How many times did people fall off that stool?
How long before the particle-board drawers warped from moisture, and stuck?
How often did she stand up after writing some letters or paying some bills, and smack her head on the lamp?
It doesn't matter. It looked cool. It was cool.
The other night I decided to pull the trigger, get it over with, plunge in: someone must collect all the art from the StarTribune 1920s Auto Show, and I don’t see anyone else stepping up to the plate around here. Sigh. Always lands on my plate.
It will be a site in the future, and I don’t want to spend it all here. Lord knows we’d be short of updates for 2024 if I just willy-nilly cast it all on the Bleat. But a few things were interesting, and I wanted to share, because you find things in the most unexpected places.
One year they hired someone to draw all the dealers and executives. Two full pages.
Doc was the local rep for the company, a national concern. He was a high-tech fellow, it seems; the other guys were shown fishing or golfing.
A page of go-getters:
Harry would have sold cars in any era. Today:
Downtown, in a block that was once the epicenter of the city's auto dealerships.
But the dealerships were everywhere. This guy's on the edge of the city limits. Come gaze into the baleful eyes of Jimmy Leck!
The building's gone; the site is now home to a big car repair shop. Before that, it was a big car repair shop. Now I know that before that, it was a smaller car repair shop.
Remember weeks ago, I don’t know when, we looked at this building?
Well. I searched the old newspaper archives for hours trying to find something, to nail down the original occupants. Tried car companies, addresses, names, and pieced together a reasonably accurate account of who occupied the structure. And then I stumble across this:
1927. Almost a hundred years have passed, and the building is still there, rehabbed, home to a grocery store.
One page has a guide to gas stations, because you’d need those. Most of them are gone, of course, but you get a glimpse of the style of the structures. This was a John Hancock station:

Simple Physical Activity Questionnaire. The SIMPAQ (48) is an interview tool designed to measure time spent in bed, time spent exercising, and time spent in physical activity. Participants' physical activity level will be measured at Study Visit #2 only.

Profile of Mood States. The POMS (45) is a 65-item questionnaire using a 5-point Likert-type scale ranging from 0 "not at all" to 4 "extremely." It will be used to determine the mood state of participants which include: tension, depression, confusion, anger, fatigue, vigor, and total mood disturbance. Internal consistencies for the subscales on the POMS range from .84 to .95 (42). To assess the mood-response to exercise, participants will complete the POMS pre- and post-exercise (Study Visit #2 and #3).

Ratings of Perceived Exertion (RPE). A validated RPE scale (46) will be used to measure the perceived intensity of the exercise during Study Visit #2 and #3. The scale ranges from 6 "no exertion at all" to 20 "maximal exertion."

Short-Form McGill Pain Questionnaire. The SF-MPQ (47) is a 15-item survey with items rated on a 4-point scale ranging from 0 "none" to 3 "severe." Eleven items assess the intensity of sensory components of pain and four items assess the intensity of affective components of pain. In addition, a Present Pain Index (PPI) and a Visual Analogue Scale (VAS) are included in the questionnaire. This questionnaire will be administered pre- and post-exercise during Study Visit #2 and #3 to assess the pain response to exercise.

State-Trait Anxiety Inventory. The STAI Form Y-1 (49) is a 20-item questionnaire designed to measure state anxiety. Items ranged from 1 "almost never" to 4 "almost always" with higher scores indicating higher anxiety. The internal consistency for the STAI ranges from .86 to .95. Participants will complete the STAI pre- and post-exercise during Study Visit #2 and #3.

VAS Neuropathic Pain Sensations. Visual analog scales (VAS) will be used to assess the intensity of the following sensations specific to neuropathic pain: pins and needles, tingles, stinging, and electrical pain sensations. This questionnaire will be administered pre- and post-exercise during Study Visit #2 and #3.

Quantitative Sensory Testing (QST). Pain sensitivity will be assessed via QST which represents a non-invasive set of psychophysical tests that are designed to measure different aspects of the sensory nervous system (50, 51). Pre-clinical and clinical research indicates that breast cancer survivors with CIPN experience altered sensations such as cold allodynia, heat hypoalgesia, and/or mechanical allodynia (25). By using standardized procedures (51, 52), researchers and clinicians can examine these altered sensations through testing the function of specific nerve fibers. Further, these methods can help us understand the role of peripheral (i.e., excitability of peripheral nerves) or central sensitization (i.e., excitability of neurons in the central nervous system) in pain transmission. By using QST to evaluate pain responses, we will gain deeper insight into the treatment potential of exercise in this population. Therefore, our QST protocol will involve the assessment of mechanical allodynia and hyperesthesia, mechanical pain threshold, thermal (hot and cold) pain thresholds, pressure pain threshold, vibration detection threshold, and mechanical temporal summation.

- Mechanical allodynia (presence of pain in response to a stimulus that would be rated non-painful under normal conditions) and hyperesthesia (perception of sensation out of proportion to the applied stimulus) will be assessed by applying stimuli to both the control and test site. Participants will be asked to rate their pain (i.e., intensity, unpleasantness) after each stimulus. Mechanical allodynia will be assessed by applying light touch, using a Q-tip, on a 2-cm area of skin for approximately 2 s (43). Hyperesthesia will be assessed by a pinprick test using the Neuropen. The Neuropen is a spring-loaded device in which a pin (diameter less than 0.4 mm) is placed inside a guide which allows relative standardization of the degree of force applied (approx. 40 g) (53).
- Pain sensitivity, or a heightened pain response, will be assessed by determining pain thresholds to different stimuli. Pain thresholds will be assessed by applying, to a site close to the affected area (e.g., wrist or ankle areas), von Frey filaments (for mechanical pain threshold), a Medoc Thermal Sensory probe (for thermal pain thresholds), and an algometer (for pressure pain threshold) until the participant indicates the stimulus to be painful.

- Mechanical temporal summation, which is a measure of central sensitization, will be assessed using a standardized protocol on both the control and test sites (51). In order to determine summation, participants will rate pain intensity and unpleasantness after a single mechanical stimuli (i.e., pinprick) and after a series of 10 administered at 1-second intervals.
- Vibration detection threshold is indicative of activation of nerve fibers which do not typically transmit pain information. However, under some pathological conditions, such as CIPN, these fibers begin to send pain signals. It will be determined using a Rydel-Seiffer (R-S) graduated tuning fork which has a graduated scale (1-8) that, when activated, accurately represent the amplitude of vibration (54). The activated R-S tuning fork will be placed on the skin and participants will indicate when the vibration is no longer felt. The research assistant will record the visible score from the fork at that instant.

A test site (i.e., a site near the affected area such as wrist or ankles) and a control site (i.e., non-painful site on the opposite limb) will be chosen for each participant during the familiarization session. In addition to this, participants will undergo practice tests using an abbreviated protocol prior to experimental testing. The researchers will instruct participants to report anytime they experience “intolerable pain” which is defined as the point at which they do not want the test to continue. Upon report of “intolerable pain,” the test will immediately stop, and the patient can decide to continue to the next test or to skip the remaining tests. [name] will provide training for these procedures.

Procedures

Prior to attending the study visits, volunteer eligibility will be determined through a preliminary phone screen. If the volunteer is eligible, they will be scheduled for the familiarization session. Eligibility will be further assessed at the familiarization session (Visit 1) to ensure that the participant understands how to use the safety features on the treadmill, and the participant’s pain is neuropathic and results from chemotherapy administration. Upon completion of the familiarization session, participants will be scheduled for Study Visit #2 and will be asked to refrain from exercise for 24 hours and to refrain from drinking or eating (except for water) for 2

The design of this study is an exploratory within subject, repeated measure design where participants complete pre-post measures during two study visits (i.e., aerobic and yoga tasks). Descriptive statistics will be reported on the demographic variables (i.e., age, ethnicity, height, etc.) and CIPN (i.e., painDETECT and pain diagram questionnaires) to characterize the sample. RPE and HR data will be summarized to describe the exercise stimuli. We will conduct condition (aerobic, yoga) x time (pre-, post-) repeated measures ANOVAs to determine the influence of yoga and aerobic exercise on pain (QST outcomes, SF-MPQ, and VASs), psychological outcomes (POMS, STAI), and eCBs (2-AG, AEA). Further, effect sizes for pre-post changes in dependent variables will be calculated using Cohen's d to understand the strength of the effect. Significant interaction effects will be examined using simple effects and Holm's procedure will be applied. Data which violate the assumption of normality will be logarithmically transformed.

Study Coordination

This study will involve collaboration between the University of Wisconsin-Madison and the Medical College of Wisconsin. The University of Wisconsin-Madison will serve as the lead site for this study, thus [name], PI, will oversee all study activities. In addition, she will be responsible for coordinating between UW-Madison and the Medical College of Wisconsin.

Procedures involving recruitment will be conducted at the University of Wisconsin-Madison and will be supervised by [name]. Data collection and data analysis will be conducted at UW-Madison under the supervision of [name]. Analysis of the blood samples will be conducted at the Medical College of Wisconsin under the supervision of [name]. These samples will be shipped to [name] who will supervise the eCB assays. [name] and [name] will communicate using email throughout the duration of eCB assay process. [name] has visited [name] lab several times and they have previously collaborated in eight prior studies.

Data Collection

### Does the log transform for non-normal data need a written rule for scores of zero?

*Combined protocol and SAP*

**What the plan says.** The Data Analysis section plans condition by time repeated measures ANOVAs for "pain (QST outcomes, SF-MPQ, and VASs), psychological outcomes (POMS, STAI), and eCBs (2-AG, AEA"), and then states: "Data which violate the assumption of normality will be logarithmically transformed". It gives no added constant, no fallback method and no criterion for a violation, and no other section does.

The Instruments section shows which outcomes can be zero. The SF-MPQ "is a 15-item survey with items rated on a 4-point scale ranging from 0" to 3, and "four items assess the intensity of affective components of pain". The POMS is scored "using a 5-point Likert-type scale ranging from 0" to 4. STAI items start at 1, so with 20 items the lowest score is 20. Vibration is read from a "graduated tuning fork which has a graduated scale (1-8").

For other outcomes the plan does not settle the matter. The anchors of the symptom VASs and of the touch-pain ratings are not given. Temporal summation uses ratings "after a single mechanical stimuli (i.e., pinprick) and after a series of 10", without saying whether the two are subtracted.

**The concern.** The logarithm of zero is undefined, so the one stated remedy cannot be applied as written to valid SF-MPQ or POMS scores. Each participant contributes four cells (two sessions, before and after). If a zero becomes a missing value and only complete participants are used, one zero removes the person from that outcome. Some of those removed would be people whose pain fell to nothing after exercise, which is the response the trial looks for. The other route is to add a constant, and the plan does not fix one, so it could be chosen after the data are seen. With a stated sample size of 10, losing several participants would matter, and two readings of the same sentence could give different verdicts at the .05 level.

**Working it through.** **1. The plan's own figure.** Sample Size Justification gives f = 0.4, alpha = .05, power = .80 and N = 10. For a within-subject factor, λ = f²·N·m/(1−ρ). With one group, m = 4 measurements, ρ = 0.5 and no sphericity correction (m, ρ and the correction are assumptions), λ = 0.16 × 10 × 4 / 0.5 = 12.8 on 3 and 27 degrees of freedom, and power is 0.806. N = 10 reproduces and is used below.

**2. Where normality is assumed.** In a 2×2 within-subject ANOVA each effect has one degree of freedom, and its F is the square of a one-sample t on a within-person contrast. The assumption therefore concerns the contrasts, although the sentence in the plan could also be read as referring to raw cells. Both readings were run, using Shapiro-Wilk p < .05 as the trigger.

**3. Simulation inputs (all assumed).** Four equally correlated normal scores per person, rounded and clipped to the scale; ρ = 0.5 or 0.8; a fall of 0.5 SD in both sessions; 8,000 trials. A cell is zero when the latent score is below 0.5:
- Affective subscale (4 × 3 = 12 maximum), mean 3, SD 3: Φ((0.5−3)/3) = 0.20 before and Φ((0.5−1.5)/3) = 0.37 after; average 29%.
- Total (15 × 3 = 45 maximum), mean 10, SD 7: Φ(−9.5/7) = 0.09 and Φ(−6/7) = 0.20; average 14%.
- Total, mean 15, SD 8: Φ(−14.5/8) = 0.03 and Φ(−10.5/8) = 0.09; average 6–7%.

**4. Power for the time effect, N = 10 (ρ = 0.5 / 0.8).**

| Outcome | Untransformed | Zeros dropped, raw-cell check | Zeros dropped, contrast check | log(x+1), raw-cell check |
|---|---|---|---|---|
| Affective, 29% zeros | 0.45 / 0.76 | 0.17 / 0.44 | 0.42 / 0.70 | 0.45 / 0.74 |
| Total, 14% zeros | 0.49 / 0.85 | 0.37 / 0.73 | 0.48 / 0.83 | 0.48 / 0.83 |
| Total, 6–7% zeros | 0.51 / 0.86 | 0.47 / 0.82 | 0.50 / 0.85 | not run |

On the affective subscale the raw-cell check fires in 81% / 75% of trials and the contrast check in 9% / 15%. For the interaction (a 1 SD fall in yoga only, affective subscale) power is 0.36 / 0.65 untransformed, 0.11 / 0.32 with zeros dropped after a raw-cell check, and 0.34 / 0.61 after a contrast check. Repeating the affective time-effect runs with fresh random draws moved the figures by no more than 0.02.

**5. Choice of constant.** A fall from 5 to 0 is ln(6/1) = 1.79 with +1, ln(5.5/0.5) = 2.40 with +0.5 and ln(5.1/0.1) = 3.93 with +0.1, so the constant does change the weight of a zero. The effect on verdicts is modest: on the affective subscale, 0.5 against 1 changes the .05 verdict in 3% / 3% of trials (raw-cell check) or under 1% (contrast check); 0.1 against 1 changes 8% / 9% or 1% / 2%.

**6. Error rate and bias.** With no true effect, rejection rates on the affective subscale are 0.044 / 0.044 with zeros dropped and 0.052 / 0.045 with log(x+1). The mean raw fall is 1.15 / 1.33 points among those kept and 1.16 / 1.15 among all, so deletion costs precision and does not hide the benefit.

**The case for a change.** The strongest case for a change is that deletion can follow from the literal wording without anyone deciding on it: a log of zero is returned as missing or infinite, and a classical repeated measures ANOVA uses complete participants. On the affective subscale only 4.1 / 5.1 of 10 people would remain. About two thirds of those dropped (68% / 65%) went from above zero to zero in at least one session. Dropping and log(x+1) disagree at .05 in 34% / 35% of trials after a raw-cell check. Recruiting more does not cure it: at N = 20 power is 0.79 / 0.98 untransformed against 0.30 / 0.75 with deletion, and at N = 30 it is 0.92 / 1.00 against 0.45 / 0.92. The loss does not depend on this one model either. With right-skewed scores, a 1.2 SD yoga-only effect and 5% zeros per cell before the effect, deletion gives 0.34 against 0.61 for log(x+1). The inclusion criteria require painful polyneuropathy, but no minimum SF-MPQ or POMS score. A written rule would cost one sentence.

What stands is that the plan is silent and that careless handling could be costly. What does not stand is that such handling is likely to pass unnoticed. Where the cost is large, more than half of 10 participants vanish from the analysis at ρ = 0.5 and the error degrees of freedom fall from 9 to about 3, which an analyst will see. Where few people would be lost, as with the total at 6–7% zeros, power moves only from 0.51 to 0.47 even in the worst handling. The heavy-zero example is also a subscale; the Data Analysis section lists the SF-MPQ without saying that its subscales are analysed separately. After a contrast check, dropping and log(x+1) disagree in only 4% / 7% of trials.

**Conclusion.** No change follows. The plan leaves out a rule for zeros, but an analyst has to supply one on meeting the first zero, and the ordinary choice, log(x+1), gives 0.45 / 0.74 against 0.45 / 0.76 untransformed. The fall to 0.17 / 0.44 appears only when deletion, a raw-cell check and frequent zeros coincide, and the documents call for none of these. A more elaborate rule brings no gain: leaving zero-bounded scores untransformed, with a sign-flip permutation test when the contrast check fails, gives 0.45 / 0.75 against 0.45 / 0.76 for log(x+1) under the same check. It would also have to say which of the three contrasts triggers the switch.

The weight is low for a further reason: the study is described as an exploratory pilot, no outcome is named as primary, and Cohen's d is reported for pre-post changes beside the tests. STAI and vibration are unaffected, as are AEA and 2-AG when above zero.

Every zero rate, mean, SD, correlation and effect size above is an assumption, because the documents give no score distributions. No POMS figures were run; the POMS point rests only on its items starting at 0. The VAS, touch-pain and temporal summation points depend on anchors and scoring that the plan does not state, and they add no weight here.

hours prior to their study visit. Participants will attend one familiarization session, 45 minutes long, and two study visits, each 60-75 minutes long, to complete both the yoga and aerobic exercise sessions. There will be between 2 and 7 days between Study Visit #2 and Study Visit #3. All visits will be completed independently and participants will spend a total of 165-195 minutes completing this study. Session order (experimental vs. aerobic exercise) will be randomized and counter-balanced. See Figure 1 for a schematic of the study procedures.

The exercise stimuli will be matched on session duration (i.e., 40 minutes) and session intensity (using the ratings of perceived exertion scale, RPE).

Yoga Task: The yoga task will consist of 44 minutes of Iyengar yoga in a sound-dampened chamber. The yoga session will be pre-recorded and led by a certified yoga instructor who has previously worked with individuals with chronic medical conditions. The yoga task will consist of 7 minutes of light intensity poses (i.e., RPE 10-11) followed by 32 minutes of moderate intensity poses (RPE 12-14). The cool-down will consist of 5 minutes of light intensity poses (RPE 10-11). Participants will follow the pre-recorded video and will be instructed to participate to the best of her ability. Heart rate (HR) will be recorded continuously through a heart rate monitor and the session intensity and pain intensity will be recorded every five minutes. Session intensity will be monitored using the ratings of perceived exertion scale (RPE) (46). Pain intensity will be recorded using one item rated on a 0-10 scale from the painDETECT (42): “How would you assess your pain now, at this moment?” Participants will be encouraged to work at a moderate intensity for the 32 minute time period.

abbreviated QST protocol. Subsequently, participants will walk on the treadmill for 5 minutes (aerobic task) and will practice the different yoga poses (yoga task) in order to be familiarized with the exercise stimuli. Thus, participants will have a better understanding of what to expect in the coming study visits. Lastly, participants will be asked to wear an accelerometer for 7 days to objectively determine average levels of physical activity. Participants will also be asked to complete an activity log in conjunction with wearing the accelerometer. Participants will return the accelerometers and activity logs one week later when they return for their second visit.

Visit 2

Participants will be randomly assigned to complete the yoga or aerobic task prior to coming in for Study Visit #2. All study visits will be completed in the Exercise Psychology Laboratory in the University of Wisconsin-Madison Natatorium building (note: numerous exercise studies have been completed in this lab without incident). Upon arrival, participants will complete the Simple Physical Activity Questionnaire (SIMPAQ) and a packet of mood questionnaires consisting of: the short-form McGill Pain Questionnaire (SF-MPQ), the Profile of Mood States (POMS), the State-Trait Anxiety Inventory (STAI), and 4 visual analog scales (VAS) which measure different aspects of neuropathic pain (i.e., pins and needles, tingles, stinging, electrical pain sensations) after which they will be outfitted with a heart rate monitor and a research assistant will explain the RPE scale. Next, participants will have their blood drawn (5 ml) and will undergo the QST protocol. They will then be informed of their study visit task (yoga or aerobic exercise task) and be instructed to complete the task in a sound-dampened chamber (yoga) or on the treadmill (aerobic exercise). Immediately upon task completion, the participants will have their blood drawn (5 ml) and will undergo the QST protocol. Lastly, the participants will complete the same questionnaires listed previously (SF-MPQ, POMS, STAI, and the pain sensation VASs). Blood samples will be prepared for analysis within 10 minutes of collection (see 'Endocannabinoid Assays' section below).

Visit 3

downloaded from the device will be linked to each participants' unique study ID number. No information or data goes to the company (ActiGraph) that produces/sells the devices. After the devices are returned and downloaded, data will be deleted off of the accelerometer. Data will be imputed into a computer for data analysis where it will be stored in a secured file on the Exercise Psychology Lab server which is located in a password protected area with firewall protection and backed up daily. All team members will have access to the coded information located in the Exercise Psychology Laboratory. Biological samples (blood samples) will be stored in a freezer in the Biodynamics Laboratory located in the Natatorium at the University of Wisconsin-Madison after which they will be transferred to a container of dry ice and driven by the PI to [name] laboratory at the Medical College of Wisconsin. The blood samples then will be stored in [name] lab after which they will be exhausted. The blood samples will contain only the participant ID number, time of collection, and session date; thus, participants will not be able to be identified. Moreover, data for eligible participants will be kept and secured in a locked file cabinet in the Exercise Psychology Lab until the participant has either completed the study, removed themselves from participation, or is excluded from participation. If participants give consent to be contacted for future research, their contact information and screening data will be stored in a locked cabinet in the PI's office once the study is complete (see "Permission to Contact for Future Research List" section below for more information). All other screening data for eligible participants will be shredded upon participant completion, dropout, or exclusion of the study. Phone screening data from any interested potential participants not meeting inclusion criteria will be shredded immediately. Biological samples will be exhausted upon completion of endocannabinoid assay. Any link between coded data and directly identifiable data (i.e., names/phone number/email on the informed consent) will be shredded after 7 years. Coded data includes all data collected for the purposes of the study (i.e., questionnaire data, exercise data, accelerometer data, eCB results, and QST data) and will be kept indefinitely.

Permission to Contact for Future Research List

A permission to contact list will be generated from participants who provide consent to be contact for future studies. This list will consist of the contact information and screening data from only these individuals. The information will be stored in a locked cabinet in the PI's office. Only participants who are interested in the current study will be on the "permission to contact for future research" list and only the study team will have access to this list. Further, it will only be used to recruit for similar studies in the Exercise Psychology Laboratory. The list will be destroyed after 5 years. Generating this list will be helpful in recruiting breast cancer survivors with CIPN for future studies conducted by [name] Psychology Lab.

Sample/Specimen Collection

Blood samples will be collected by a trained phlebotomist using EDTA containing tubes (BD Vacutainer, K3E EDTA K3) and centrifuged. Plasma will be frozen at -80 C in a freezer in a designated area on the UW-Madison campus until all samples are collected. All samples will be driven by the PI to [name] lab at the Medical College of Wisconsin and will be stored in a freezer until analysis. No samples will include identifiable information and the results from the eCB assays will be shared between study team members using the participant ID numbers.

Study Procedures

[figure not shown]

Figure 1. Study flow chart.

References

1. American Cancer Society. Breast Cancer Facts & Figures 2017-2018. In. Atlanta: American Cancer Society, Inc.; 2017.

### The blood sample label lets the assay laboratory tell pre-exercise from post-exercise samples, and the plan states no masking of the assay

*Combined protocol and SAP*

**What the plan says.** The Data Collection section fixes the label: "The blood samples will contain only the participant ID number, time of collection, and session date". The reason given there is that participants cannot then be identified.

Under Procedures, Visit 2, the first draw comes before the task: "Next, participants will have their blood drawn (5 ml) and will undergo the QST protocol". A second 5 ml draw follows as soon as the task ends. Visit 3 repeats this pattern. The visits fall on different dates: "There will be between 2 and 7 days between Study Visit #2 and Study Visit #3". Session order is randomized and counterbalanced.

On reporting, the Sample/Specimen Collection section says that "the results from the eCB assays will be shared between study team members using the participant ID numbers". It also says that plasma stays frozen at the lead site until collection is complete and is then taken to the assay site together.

And then there’s the romantic artwork the paper commissioned to illustrate the great promise of the automotive age. It’s mythical.
It would be scorned today, because the bien pensants have turned on the car. To be honest, they turned on the car long ago. There’s a contingent that would ban them from cities entirely if they could, reducing everyone to walking (in the winter, in 14 below temperatures) or taking the bus, then walking (in the winter, in 14 below temperatures), then repeating the process to get home.
They don’t seem to care whether suburbs ban cars, just the core city. The suburbs are regarded with contempt for being low-density and car-dependent, and there’s really nothing you can do about that now. Bulldozing all the houses and erecting massive dense housing blocks in which everyone has the same allotment of space in a slot in the sky - well, one can dream! But probably not imminent. Barring that, they can make the suburbs more dense and run the buses out to the end of habitation, so people who can’t afford to live there now, or don’t want to, can live in a nice place with a greater amount of social capital.
What fascinates me now: they still want to ban cars from downtown, when the downtown is panting and gasping. The office towers are empty, and they’d still make everyone take the bus in, or ride a bike.
There’s overlap between these urban idealists and the Work From Home demographic, I think. They want “vibrant” urban areas, and yet they are content to see downtown wither if it means they don’t have to go downtown and sit in a cubicle. It’s as if they have a vision in their heads where everyone is on a bicycle going somewhere, and that’s what counts. Not where they are going, or what they are doing, but the fact that they are on a bike, like Amsterdam. I think if they developed time travel the number of people who’d volunteer to go back and kill Hitler would be exceeded by the volunteers who wanted to strangle Henry Ford.
Oh, by the way: we think of the cars of the past as being black, black, dark black, jet black, midnight black, and so on.
The 20s . . . the 20s were a peacock time.
Now, this year's Above-the Fold Kul-chah Feature, or ATFKF.
Maerten de Vos, "Moses Showing the Tablets of the Law to the Israelites, with Portraits of Members of the Panhuys Family, their Relatives and Friends."
Let's meet the Panhuys!
Yes, that’s her daughter. I think you can safely say that’s her daughter.
Why the cherub is grabbing her forearm, I don’t know.
Again: pretty sure these two are related.
The Brotherhood of the Nose:
God, this day is just taking forever
Everyone knew that Mom hated to have her picture taken.